Hmm Weekly for November 10, 2020

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Hmm Weekly for November 10, 2020
Photo by Jennifer Foley

How Did You Sleep Last Night?

By Lori Teresa Yearwood

FOR THE FIRST time in four years, 64-year-old Colleen Foley of Minnesota got a great night’s sleep—“ten solid hours,” the Minnesota resident said, relief flooding into her voice.

That was November 7, the day major media organizations announced the results of the presidential election. Joe Biden had won 290 electoral votes and become the new president-elect. Donald Trump had won 217 electoral votes. Though Georgia and North Carolina’s results had not been settled, Biden’s win was official, the Associated Press announced.

Four days later, Foley’s calm had all but evaporated, as Trump refused to concede the election.

Now the articles Foley is reading feature national newspaper columnists wondering about what had been previously inconceivable to Foley: Would Trump try to appoint electors to ignore the election results and vote for Trump instead?

“My couple of days of thinking, ‘Biden’s got this,’ have gone away," Foley said. “Because now, though I’m confident Biden won the vote, I know that Trump is going to create hell on earth for us—it’s going to be complete and total chaos.

Foley, a retired insurance liability claims specialist, is back to waking up throughout the night, pacing through her home and scrolling through her phone for newspaper accounts about the threat to democracy in this country and rising COVID -19 infections and deaths.

“I try to be careful,” Foley said. “I always mask up. I’m not as worried about myself but I’m worried about my stepmom, who is 81 and living in assisted living.”

There have been more than 242,000 deaths and 10 million reported COVID-19 cases in the United States since the start of the world-wide pandemic in March, according to an online graphic that is produced and updated by the New York Times and that Foley tracks daily.

Foley lives in a tidy, one-story, three bedroom home in a suburb about 20 minutes away from Minneapolis. She surrounds herself with ways to enjoy life. There’s a water fountain on a deck filled with begonias and impatiens that bloom in the spring; she has five rescue dogs, two cats and a 30-year-old Arabian horse, Sticky, who she boards at a barn.

Every day, she works out at a fitness center, and six days a week, she visits Sticky at the barn. These activities bring tranquility while she engages in them, she told me. But  within a few hours later, the anxiety about the fate of the country returns.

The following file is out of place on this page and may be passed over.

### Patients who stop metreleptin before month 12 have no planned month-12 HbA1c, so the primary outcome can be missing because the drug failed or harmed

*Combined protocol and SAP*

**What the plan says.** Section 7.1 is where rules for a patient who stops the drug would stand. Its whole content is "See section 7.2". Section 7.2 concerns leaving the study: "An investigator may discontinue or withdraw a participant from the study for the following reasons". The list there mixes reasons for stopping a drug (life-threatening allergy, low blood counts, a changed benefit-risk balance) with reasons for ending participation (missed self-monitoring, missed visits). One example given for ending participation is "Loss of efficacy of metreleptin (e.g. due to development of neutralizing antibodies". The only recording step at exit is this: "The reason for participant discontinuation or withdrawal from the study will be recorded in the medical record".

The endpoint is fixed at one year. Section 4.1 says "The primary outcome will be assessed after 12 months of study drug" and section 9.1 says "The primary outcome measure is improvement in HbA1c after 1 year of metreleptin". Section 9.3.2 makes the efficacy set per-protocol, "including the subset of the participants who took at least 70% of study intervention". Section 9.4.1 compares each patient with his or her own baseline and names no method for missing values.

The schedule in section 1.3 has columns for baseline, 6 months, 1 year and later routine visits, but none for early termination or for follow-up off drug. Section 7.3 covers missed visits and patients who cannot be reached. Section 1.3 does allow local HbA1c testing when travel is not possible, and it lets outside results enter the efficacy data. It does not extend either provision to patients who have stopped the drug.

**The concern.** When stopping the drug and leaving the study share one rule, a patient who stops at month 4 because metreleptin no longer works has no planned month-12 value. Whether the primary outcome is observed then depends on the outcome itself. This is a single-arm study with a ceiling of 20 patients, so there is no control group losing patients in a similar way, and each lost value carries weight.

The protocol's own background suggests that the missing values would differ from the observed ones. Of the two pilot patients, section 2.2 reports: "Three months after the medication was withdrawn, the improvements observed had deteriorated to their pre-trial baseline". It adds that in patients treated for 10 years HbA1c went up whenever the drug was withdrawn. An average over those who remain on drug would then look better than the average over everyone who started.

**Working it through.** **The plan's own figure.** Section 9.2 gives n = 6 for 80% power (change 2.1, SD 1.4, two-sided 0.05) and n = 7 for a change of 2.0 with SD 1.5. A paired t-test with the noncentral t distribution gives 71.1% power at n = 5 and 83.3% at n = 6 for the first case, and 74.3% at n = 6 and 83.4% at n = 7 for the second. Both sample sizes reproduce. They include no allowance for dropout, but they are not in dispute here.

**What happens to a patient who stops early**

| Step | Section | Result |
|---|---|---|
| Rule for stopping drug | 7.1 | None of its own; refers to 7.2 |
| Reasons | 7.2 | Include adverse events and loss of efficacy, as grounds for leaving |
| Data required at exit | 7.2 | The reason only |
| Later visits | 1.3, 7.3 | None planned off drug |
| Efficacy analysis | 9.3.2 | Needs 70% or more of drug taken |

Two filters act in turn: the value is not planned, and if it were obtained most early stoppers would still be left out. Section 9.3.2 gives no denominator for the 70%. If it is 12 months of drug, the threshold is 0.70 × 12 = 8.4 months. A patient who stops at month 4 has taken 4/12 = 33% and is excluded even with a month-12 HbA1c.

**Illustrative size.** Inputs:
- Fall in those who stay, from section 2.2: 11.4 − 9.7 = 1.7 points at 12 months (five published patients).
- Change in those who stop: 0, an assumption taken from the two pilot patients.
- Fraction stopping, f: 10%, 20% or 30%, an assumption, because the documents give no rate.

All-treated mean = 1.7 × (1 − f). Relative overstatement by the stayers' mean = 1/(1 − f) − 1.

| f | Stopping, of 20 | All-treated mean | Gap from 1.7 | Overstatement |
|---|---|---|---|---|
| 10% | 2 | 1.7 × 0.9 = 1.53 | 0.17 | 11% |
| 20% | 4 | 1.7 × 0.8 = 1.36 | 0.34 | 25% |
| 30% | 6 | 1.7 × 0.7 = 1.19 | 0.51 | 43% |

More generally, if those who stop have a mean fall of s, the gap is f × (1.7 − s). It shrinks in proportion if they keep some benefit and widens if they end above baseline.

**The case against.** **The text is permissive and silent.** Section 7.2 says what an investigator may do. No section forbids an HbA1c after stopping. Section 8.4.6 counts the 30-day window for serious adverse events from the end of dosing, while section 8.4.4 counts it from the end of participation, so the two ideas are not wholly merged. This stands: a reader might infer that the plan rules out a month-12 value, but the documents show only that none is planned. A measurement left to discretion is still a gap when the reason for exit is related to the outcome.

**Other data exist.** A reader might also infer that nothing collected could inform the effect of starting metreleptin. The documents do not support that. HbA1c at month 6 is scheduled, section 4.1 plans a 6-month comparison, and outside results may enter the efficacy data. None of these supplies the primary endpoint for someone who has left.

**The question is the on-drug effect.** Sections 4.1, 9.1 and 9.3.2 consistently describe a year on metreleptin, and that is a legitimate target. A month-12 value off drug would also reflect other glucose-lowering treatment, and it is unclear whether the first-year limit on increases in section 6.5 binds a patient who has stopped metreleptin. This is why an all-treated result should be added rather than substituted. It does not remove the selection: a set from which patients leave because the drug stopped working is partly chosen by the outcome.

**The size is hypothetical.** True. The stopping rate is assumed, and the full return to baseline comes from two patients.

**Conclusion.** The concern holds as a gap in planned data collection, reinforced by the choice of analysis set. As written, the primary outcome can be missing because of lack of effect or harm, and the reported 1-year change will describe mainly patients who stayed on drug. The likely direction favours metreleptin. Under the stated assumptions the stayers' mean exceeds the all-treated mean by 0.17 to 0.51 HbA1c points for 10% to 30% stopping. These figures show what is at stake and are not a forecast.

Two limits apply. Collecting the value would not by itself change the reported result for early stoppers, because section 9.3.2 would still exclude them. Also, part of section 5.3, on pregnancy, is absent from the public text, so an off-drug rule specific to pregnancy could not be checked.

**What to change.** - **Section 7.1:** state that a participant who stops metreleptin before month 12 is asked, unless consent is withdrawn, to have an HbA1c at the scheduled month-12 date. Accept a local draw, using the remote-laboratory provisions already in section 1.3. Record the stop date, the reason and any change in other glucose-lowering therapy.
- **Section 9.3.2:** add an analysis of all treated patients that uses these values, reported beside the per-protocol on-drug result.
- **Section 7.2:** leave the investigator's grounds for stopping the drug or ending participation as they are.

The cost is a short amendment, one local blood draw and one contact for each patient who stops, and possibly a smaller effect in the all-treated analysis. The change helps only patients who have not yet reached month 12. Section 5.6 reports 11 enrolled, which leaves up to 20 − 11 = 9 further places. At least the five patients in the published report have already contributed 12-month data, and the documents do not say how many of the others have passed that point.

“Last night I didn’t sleep well at all,” Foley said on November 11. “I tried to go to bed early and get some good rest but I ended up doomscrolling on my phone. I probably got a block of about five hours of good sleep—the rest was just getting up and down. I should have smoked some weed.”

Instead, she obsessed about the potential of a civil war in America.

“I don’t know what form it will take on in these modern times,” Foley said.  “But the people who are backing this crazy lunatic aren’t backing down either. I'm just confounded by what is happening in this country.”

For the first time in her life, Foley, a woman who supports strict gun control laws, is considering buying a pistol.

“I was talking to my sister the other day and we were like: ‘Do we need to get a gun?,’ Foley said.

“I mean, did you ever think that we would be here today? It’s bizarre to think that we may have to fight against our own fellow countrymen.”

Foley’s chronic insomnia started in 2016, the day Donald Trump was inaugurated, she said.

“On the first day Trump took office, my daughter went to school and some of the other kids were asking her: ‘When are you going to get back on the boat?’ ” Foley said.

Foley adopted her daughter, Emily Foley at 13 months, from China, raising the toddler single handedly while working full time—always vigilant about her child’s mental and physical well being in a country known for its history of racism.

So when Foley heard Trump speak demeaningly about immigrants—before as well as after the election—Foley’s anxiety skyrocketed. She reassured her daughter that she had the necessary paperwork to stay in the country—that she was, indeed, safe.

But then came the Unite the Right rally in  2017 in Charlottesville, Virgina, and the killing by a white supremacist of a woman who was counterprotesting there. From Foley's perspective, Trump made “a call to arms for the supremacists," saying that there were "very fine people on both sides."

Shortly after that, Foley booked an appointment with a psychiatrist for prescription medicine to help her sleep, she said.

“I would fall asleep and have these lengthy, horrible nightmares,” Foley said. "I would go to bed early but easily stay up until 3 or 4 a.m.”

Foley has protested and marched against the Trump administration three times: once in a women’s march in St. Paul, once at an immigration rally in Minneapolis and again at an anti-gun rally in St. Paul. Still, the original dosage for her sleeping medication needed to be doubled before it began to touch the helplessness and uncertainty that she felt, Foley said.

“I would like to be able to wean myself off them slowly as things become more stable,” Foley said. “Hopefully that will happen when Trump is gone and Biden can wrap his arms around the severe COVID pandemic and try to unite the country, because we are so divided right now.”

“How Did You Sleep Last Night?” is an ongoing series.